Frank Petchner is one of Riverside’s pioneer settlers. He arrived in Riverside in December 1870 and has ever since been identified with her interests and enterprises. Mr. Petchner had spent many years in frontier life in the Territories, and had been engaged in mercantile and mining enterprises, and had made and lost fortunes; but when he located at Riverside he was without means, and dependent for the support of his family upon such labor as could be obtained. He was a blacksmith and opened a blacksmith shop on the corner of Sixth and Main streets; he also bought a block of land bounded by Sixth and Seventh and Almond and Chestnut streets; and later purchased other lots on Market Street. The first brick residence in the city was built by Mr. Petchner in 1875, on his block of land. The first year or two he worked at any labor that offered, as there was not a demand sufficient to occupy his time at his trade. He also improved his land by the planting of citrus and deciduous fruit trees. In 1874 he entered into partnership with Samuel Alder, and established a carriage-making and blacksmith shop on Main Street. This enterprise was a success, and, under the able management of these gentlemen, became one of the leading industries of the colony. Mr. Petchner was engaged in that business until 1884, when sickness compelled a retirement from labor and active business pursuits. Since that time he has been engaged in the care of his real-estate interests and horticultural pursuits. He has made many building improvements in the city, and is the owner of a fine residence on Market street, and also several cottages.
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He has been a very liberal man in supporting the various public enterprises of Riverside. Upon the organization of the Citrus Fair Association, Mr. Petchner and his partner donated to that organization the valuable lot on the corner of Seventh and Main streets, upon which now stands the Loring Opera House block, and also was a large contributor toward the Y. M. C. A. building. He is a member of Riverside Lodge, No. 282, I. 0. O. F., and Star Encampment, No. 73, of the same order; he is also a member of Riverside Post, No. 118, G. A. R., and the Veteran Association of Colorado.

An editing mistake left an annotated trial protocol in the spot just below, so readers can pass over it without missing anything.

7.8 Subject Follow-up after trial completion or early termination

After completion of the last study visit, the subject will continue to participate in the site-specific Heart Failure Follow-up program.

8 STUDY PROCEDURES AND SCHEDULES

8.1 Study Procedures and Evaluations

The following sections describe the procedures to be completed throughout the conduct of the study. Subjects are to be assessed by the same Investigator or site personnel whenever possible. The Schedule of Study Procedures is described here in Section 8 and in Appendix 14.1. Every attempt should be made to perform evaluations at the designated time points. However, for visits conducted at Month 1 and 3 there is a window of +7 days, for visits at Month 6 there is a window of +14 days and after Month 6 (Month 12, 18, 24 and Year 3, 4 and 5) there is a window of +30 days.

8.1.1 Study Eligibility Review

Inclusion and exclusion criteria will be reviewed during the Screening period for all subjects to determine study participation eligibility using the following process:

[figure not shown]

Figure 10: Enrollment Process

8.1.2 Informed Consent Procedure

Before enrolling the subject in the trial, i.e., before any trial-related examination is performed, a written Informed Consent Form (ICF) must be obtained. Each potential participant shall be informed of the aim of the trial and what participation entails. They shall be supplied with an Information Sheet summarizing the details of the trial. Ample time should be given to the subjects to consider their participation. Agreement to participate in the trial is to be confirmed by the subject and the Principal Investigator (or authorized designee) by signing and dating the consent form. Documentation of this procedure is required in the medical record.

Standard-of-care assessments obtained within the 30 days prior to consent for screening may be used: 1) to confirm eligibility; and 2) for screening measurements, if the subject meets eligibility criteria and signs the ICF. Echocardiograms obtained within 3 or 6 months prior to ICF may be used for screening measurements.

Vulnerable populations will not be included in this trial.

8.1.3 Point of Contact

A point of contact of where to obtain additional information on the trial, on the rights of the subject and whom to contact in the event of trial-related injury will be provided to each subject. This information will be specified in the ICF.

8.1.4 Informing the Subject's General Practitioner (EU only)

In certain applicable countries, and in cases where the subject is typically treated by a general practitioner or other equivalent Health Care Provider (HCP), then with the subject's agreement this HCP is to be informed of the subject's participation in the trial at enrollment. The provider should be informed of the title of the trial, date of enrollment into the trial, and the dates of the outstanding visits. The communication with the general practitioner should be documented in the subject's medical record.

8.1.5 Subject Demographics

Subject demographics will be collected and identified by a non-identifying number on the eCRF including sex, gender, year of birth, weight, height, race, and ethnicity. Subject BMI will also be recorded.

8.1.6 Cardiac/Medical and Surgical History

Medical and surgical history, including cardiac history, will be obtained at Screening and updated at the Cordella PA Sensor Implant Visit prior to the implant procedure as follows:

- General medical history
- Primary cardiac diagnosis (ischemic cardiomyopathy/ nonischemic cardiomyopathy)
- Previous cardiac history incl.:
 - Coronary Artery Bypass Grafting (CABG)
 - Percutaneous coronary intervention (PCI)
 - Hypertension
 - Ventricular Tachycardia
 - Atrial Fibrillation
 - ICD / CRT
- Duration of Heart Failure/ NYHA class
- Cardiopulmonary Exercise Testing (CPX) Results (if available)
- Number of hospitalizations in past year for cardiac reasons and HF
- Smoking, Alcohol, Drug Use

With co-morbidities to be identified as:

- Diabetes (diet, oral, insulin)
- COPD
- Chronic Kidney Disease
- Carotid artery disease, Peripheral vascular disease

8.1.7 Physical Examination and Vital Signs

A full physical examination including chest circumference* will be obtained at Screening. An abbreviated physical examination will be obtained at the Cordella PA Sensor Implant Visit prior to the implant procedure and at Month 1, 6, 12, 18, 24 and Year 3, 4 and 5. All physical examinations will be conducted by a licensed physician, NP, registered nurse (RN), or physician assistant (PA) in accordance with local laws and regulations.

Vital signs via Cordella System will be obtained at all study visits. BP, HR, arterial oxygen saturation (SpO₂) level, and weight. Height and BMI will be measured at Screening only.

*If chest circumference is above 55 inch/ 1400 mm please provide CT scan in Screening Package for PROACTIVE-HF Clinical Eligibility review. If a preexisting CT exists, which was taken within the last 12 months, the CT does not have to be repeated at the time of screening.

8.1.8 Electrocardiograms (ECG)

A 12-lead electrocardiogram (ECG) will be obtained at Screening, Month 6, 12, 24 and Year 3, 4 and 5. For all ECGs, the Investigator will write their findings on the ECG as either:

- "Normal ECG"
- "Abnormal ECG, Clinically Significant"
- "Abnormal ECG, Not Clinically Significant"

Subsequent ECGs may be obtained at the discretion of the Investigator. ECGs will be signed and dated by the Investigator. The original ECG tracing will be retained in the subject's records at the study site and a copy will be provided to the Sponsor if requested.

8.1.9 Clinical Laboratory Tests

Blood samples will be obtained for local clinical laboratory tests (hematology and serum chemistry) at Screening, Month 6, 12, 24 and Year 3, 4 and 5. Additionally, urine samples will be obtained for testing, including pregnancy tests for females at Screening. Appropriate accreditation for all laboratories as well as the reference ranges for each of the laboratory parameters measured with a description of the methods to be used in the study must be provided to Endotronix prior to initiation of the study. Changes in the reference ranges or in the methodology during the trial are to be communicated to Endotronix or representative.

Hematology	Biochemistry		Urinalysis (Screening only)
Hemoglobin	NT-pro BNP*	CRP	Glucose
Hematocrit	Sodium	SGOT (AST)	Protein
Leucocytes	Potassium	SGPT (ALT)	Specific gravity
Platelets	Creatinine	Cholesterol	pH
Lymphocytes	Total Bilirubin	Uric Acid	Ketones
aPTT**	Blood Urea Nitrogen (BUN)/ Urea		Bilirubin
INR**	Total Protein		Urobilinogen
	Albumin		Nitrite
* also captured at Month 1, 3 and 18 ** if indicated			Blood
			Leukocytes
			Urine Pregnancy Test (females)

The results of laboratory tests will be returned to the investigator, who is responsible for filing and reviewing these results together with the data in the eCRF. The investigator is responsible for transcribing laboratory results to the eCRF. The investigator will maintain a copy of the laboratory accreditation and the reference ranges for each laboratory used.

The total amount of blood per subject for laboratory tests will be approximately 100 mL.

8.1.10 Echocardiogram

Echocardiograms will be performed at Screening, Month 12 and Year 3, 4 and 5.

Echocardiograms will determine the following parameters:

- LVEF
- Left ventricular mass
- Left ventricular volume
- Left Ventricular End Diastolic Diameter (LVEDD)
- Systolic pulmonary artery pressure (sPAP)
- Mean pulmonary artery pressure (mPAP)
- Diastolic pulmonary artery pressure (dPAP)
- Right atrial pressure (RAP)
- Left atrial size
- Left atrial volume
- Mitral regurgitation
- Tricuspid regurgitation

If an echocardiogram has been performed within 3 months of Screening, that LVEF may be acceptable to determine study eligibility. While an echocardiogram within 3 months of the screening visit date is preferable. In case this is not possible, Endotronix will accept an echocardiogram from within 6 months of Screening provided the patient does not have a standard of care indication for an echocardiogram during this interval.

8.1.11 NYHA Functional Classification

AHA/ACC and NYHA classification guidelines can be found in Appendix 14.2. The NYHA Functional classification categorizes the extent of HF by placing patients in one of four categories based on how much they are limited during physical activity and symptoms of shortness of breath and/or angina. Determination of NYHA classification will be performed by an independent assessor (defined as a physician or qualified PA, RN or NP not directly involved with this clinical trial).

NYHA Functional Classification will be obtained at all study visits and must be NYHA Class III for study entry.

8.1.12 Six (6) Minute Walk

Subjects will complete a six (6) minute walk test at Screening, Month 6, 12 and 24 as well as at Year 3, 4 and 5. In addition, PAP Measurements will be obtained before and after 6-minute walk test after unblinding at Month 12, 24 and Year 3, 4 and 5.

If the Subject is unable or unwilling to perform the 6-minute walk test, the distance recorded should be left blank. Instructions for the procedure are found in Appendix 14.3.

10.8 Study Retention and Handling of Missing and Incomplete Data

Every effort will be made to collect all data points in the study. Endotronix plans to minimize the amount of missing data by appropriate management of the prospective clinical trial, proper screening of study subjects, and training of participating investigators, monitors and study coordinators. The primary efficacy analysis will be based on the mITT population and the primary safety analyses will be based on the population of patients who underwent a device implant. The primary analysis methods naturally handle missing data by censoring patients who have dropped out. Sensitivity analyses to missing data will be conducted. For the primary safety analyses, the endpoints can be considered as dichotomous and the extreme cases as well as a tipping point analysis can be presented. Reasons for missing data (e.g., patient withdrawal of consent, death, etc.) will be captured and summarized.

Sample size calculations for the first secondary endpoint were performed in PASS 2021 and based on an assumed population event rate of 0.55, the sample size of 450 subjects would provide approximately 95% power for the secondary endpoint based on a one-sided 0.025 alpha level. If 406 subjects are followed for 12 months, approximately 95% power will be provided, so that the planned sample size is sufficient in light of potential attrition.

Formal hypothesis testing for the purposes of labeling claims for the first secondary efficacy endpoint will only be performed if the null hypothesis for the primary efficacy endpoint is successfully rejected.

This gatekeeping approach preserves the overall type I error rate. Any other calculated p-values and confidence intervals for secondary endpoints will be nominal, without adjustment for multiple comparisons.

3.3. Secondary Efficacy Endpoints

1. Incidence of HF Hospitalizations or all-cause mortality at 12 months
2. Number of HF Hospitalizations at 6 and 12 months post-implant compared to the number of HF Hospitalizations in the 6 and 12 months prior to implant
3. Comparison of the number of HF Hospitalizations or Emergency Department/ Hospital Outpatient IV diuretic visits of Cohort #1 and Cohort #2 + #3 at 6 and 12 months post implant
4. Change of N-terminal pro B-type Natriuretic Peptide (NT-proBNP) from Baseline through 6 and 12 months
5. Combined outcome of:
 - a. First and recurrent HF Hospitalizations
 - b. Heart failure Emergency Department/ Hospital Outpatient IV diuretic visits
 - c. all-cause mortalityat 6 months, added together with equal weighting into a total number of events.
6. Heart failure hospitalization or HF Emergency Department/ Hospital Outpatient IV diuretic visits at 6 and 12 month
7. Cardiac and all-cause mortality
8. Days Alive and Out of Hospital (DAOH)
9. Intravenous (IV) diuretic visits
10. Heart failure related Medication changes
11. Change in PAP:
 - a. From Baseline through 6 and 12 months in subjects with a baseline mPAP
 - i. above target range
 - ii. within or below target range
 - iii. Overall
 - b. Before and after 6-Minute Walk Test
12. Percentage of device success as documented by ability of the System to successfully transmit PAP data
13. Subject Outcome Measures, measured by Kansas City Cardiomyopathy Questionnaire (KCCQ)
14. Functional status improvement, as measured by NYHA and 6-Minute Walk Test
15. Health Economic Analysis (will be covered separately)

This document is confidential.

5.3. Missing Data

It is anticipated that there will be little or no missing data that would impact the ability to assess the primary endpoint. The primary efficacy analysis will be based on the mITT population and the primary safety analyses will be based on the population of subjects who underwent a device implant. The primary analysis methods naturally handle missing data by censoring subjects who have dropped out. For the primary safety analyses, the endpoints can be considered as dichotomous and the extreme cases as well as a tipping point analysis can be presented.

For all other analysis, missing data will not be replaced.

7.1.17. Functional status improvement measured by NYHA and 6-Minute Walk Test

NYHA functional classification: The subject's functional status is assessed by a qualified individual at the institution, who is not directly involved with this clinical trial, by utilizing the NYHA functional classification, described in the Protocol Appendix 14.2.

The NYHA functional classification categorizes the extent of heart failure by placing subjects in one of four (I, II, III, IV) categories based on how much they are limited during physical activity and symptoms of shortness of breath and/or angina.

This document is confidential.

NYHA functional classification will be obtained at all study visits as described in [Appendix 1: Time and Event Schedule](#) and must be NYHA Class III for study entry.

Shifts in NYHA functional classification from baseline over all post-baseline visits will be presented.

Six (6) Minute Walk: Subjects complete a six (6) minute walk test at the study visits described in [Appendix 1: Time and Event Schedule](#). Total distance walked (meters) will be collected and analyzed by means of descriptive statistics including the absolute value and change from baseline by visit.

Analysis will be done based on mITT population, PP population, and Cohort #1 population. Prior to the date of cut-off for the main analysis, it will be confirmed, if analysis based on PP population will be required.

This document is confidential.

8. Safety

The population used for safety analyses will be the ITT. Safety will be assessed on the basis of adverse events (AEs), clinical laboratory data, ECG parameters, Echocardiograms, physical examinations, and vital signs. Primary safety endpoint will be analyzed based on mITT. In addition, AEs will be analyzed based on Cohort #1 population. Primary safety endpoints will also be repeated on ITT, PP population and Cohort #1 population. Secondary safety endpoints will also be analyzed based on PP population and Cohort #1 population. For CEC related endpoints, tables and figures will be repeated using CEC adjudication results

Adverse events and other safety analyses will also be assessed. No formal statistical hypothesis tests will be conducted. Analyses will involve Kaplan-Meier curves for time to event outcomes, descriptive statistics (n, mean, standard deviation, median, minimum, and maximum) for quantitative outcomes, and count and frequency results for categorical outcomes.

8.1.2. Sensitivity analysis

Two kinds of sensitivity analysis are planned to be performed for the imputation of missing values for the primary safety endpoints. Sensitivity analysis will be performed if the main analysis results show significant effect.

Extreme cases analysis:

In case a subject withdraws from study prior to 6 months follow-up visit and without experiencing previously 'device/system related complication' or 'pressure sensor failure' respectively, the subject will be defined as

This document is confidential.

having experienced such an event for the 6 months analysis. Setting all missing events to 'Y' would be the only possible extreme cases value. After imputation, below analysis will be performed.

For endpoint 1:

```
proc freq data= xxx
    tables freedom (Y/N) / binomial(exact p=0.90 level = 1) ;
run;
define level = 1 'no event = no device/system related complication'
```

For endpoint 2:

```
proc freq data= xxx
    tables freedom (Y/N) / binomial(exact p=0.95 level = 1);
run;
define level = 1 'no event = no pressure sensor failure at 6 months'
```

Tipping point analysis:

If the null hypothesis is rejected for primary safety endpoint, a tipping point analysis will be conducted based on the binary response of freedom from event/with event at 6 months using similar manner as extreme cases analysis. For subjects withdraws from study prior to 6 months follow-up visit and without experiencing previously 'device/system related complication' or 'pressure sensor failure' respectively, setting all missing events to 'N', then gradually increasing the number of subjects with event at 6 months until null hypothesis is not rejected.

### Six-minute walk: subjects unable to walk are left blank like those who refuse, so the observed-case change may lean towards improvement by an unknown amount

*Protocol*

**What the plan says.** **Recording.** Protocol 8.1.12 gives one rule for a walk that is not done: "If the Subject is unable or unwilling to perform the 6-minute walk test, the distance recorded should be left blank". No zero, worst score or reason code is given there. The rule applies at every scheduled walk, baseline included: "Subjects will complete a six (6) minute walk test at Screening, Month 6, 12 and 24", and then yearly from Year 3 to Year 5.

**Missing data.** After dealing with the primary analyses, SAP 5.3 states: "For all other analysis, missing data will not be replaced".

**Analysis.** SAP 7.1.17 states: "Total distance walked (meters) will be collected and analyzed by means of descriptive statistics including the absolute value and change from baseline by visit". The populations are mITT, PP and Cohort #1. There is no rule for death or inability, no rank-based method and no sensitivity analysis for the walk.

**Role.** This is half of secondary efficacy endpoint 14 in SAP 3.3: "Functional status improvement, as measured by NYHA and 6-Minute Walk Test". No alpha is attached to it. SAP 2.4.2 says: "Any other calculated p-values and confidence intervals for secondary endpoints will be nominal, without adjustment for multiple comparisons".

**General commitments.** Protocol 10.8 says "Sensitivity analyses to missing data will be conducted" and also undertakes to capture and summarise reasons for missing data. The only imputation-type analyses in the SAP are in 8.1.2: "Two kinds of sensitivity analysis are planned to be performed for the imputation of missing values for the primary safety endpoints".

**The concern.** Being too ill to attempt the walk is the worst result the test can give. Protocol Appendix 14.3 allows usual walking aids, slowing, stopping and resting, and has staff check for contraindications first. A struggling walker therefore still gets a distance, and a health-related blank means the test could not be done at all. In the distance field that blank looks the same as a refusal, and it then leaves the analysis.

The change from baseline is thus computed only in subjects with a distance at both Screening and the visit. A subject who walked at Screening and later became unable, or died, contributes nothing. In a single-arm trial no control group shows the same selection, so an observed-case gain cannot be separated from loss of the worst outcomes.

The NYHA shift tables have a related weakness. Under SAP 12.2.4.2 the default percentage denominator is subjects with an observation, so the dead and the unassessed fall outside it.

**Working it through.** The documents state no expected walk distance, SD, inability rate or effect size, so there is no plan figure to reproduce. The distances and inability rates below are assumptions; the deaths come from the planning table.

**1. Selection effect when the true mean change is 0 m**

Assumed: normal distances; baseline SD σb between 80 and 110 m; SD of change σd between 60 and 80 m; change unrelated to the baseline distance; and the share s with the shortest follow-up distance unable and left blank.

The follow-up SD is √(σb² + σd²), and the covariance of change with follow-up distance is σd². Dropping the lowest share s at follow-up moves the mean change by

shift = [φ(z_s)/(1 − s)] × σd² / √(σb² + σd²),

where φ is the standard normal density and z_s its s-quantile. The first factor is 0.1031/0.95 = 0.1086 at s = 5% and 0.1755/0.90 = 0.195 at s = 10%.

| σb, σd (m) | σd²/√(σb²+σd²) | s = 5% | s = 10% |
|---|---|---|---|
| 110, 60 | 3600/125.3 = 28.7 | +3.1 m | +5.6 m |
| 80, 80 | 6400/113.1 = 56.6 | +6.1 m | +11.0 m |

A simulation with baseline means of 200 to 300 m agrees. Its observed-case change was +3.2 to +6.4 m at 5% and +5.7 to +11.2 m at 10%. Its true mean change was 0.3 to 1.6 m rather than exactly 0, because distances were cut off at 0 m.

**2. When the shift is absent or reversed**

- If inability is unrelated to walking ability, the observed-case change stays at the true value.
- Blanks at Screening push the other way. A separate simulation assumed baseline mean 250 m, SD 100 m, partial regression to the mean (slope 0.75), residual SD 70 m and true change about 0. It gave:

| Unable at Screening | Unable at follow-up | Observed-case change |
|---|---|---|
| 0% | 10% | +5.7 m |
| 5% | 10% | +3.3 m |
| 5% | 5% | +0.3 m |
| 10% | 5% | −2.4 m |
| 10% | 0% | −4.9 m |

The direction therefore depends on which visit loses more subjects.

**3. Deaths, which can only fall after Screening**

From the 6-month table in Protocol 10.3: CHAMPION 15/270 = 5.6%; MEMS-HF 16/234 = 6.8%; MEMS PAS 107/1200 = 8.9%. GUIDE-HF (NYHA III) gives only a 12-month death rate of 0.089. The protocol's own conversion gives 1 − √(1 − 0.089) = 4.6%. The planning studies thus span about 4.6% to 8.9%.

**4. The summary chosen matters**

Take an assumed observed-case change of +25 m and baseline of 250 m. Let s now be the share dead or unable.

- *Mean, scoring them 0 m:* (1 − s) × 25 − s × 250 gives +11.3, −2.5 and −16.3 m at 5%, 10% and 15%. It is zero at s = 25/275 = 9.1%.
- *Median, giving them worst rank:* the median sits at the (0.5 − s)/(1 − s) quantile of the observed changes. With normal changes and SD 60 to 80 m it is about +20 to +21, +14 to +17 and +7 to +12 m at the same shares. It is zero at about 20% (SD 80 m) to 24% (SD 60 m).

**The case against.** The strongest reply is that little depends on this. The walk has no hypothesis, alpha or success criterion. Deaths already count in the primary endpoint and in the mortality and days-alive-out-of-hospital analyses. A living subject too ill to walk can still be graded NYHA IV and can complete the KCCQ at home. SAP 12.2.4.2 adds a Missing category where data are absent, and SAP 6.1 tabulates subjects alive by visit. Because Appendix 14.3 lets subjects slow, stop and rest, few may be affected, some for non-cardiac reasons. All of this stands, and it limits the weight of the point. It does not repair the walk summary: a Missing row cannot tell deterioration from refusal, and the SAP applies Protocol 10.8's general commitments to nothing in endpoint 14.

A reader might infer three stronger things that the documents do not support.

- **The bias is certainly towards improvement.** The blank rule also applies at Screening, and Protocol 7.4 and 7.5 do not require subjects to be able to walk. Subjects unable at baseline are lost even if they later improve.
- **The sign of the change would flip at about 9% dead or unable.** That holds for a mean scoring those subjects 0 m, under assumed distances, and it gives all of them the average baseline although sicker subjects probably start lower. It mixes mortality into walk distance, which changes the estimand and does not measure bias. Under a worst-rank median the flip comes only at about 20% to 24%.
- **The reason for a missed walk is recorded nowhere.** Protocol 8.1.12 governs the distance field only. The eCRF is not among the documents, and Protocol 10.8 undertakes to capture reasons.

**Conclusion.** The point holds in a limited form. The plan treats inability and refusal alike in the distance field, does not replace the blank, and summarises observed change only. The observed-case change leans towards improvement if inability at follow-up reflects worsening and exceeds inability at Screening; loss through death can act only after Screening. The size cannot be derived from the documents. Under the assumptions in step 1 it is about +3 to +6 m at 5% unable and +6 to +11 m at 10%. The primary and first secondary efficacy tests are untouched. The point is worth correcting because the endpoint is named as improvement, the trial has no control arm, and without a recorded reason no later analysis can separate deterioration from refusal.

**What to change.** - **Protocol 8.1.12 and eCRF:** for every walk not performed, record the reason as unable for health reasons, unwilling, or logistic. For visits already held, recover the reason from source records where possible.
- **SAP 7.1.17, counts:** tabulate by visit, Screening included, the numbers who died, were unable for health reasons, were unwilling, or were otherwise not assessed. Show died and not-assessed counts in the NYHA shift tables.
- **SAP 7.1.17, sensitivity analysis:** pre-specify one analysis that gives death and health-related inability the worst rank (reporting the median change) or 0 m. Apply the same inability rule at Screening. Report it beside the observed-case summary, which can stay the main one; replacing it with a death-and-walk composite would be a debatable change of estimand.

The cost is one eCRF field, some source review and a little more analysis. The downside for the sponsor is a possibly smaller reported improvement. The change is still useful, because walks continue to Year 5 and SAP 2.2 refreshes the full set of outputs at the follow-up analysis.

The few facts gathered regarding the life of Mr. Petchner are of interest and forcibly illustrate those traits of industry and honesty, his characteristics, so well known to his circle of friends and acquaintances. He was born in Saxony, Germany, in 1839. His parents were Gotleib and Rosanna (Eichler) Petchner, both natives of that country. His father was a mechanic, a brick mason by trade, and reared his children to labor. Mr. Petchner was given the advantages of schooling in the public schools until fourteen years of age, and then apprenticed to a blacksmith. The death of his father in 1855, left him entirely dependent upon himself and in 1856 he determined to seek the new world. In that year he came to the United States, and shortly after landing in New York proceeded to Pittsburg. There he readily found employment at his trade, and also devoted his attention to mechanical engineering, and later was employed as an assistant engineer on the Mississippi river steamers. In the spring of 1860 he found himself at St. Joseph, Missouri, and decided to try his fortunes in the mines of Colorado. He accordingly went to Pike’s Peak and spent the summer in mining, after which he located in Denver and worked at his trade. In 1861 he entered the military service of the United States as a private of the First Colorado Battery, and served his term of enlistment, receiving an honorable discharge. In 1863 he continued his westward march and located in Virginia City, Montana. There he established a bakery and confectionery store, and a bakery in Helena, and also engaged in mining enterprises. He was among the pioneer businessmen in those cities, and was successful in adding by thousands to his world’s goods. It was in the day of high prices. Mr. Petchner states that he has paid $150 a sack for flour, and other necessaries of life in proportion. This was in the winter of 1865-’66. In the spring of 1866 he went to Fort Benton and purchased $20,000 worth of flour at $25 per sack and shipped it to his city. It was a year of high water, and steamer after steamer dumped its cargo of general merchandise in the Territory. Flour fell to $5 per sack and even lower, and he was financially ruined. Nothing daunted, he closed up his business, meeting all obligations, and in 1868 located at Green River, Wyoming, and there established himself at his trade. He sold that in the summer of 1870, and deciding to try his fortunes in Southern California he came via Salt Lake City, overland to San Bernardino, and thence to Riverside.
Mr. Petchner married, in 1863, Miss Annie O’Connor, a native of Ireland. She died in 1878, leaving four children, viz.: Carrie, Charles, William and Louis. His second marriage took place in 1883 when he married Mrs. Mary Murphy. There are no children by this marriage, but Mrs. Petchner has one son living from her former marriage: Thomas Murphy, who is a member of Mr. Petchner’s household.